But apart from the sniff of traditional sleaze, which has always surrounded the system, what is wrong with it is that all honours come from the top and none have any democratic legitimacy about them and the awards given relate to the social class of the recipient and not the service that has been rendered.
That is also what the present Honours list is all about and, speaking for myself I would far rather be an honorary member of the NUM as I am - membership number 001 - than be in the House of Lords, and I don't have to prove it.
www.tonybenn.com /reco.html   (201 words)

 The Monarchist League of Canada
All official Honours in Canada stem from the Queen of Canada.
In a monarchy, Honours do not come from the people or from the country; they are a mark of the Sovereign's favour.
People sometimes think of these as "British" Honours but in fact they are simply "Honours from the Queen" inherent in her position as Sovereign irrespective of geography.
www.monarchist.ca /archives/honours.htm   (479 words)

 Fount Of Honour
The fount of honour (Latin : ''fons honorum'') refers to a nation's head of state, who, by virtue of his or her official position, has the exclusive right of conferring legitimate titles of nobility and orders of chivalry to other persons.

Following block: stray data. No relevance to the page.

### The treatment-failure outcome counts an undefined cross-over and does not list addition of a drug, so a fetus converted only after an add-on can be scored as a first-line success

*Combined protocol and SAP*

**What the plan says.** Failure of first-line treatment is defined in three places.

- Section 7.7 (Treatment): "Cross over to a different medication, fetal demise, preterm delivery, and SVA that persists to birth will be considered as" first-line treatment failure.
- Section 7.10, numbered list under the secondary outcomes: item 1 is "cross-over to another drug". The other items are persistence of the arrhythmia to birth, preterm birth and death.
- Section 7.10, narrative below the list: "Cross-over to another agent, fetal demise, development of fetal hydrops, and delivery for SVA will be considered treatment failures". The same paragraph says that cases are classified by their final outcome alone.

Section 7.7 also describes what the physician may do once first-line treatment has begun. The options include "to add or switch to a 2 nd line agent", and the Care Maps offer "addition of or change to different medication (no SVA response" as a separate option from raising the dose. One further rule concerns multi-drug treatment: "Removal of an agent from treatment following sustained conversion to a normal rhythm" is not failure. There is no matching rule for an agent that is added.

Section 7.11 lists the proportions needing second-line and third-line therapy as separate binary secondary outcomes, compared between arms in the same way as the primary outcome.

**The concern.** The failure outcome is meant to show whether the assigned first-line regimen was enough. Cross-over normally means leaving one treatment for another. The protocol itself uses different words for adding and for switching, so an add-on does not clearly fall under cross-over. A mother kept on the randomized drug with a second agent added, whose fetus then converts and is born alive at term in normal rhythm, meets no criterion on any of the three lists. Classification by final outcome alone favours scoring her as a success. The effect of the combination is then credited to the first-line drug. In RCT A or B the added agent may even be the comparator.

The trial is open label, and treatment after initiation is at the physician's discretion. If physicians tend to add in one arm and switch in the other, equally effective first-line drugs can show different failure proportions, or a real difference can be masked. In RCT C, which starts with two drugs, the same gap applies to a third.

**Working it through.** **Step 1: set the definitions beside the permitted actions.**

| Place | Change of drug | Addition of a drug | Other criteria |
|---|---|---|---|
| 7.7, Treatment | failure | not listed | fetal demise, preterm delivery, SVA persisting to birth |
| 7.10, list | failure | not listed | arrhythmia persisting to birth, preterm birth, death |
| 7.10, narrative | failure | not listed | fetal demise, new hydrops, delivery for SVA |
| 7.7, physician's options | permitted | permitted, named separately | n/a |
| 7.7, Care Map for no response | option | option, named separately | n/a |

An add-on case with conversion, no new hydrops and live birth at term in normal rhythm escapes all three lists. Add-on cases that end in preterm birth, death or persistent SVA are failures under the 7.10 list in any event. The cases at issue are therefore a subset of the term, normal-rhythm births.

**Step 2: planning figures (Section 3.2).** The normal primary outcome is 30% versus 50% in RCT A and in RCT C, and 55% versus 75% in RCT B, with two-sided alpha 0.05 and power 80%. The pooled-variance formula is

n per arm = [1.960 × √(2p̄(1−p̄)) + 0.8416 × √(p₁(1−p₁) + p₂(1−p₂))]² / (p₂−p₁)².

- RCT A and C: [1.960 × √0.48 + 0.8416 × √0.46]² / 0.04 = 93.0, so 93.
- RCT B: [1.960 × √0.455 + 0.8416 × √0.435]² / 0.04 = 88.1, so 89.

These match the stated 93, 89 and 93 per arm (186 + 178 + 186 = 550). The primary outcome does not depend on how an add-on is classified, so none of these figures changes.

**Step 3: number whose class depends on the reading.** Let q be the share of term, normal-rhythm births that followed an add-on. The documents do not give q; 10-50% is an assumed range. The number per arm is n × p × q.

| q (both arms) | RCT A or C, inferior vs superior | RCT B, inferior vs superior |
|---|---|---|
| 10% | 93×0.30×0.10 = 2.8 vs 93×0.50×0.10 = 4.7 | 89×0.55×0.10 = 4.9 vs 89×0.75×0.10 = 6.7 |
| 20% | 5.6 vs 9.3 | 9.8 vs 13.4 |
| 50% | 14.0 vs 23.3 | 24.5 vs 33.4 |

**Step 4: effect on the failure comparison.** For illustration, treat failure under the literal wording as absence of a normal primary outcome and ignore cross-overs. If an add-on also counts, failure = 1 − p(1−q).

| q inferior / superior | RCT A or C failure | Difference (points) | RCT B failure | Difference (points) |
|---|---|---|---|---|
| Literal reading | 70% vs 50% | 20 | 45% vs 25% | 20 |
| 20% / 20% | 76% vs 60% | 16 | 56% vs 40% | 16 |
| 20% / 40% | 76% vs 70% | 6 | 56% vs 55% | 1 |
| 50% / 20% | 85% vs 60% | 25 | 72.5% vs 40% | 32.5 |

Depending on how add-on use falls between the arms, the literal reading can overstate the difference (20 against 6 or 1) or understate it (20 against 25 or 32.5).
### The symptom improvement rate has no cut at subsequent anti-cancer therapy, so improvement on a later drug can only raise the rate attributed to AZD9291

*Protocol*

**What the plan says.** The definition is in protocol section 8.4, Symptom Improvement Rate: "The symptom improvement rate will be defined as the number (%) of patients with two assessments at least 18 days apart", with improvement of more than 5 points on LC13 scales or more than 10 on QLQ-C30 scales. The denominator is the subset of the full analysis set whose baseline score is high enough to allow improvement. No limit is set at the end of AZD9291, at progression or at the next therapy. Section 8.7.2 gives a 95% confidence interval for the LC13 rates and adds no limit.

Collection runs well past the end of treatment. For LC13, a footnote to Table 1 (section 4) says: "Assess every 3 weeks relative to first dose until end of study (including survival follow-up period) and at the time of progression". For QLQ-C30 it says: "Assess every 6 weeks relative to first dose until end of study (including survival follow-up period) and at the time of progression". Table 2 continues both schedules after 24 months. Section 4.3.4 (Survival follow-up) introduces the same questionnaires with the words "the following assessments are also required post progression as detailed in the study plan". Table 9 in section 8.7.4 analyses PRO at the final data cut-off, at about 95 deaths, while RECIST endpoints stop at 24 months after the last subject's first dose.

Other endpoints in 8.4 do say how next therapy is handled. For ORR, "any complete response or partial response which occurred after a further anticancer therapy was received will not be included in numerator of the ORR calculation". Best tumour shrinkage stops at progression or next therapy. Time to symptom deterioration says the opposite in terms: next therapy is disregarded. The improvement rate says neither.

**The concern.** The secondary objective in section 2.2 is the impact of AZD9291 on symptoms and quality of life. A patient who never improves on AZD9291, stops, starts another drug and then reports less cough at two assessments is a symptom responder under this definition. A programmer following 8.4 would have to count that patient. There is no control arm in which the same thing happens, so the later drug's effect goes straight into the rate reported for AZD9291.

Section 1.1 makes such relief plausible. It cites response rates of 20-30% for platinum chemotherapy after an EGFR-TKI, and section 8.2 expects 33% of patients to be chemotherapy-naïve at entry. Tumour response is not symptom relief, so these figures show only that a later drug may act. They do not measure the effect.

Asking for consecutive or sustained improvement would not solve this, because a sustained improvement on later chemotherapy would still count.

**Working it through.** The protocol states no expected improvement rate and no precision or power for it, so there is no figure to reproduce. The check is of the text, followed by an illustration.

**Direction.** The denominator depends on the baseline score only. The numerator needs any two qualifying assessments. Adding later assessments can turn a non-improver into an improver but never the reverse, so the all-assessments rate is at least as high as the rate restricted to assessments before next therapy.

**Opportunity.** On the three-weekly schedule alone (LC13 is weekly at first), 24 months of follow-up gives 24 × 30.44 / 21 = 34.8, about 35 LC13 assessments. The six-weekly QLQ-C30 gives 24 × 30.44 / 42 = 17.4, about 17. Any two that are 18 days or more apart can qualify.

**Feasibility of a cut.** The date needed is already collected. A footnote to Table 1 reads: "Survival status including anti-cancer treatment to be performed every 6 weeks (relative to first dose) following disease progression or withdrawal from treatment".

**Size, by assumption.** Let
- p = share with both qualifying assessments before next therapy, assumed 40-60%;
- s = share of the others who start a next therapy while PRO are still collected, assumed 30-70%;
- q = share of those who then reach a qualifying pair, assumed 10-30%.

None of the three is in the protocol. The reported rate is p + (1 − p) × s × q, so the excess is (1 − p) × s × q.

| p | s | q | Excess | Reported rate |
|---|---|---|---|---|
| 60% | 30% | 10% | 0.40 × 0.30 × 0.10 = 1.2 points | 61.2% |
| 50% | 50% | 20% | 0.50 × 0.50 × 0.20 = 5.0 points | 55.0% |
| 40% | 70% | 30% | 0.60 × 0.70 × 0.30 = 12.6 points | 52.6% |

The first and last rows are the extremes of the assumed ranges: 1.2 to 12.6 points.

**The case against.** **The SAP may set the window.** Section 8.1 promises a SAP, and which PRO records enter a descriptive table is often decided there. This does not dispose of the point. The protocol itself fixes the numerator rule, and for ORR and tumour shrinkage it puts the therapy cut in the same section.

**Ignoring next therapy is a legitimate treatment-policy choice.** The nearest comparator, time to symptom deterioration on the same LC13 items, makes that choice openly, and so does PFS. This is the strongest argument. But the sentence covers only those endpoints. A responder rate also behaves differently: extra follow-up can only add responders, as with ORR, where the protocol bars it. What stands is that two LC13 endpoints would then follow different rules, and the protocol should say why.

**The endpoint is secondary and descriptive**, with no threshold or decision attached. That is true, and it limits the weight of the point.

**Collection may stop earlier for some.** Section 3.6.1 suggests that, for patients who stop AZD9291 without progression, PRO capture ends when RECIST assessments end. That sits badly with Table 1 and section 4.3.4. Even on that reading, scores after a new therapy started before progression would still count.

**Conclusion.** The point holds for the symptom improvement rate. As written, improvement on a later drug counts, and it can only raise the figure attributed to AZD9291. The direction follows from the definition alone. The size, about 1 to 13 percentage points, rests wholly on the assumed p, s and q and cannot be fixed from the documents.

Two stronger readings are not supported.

During the High Middle Ages, European knight s were essentially armoured, mounted warriors; it was common practice for knights to confer knighthoods upon their finest soldiers, who in turn had the right to confer knighthood on others.
For example, in the United Kingdom, where the fount of honour is the Monarch (the King or Queen), some societies have permissions from the Monarch to award medals, but these are to be worn on the right side of the chest.
www.seattleluxury.com /encyclopedia/entry/fount_of_honour   (385 words)

Honour was indeed the essential being of the Yehat, and although there was soon to be a war waged over which honour was the true one, not a single Yehat in this room questioned any of it.
Honour came from within - the knowledge of what was right and what was wrong, and the strength of purpose to fight for the good and defy the evil.
Honour was not glory, and honour was not merely honesty.
starcontrol.classicgaming.gamespy.com /scwc/fanfic/honour.htm   (19551 words)

 House of Commons - Public Administration - Written Evidence
The Crown is the fons honorum ("Fount of Honour").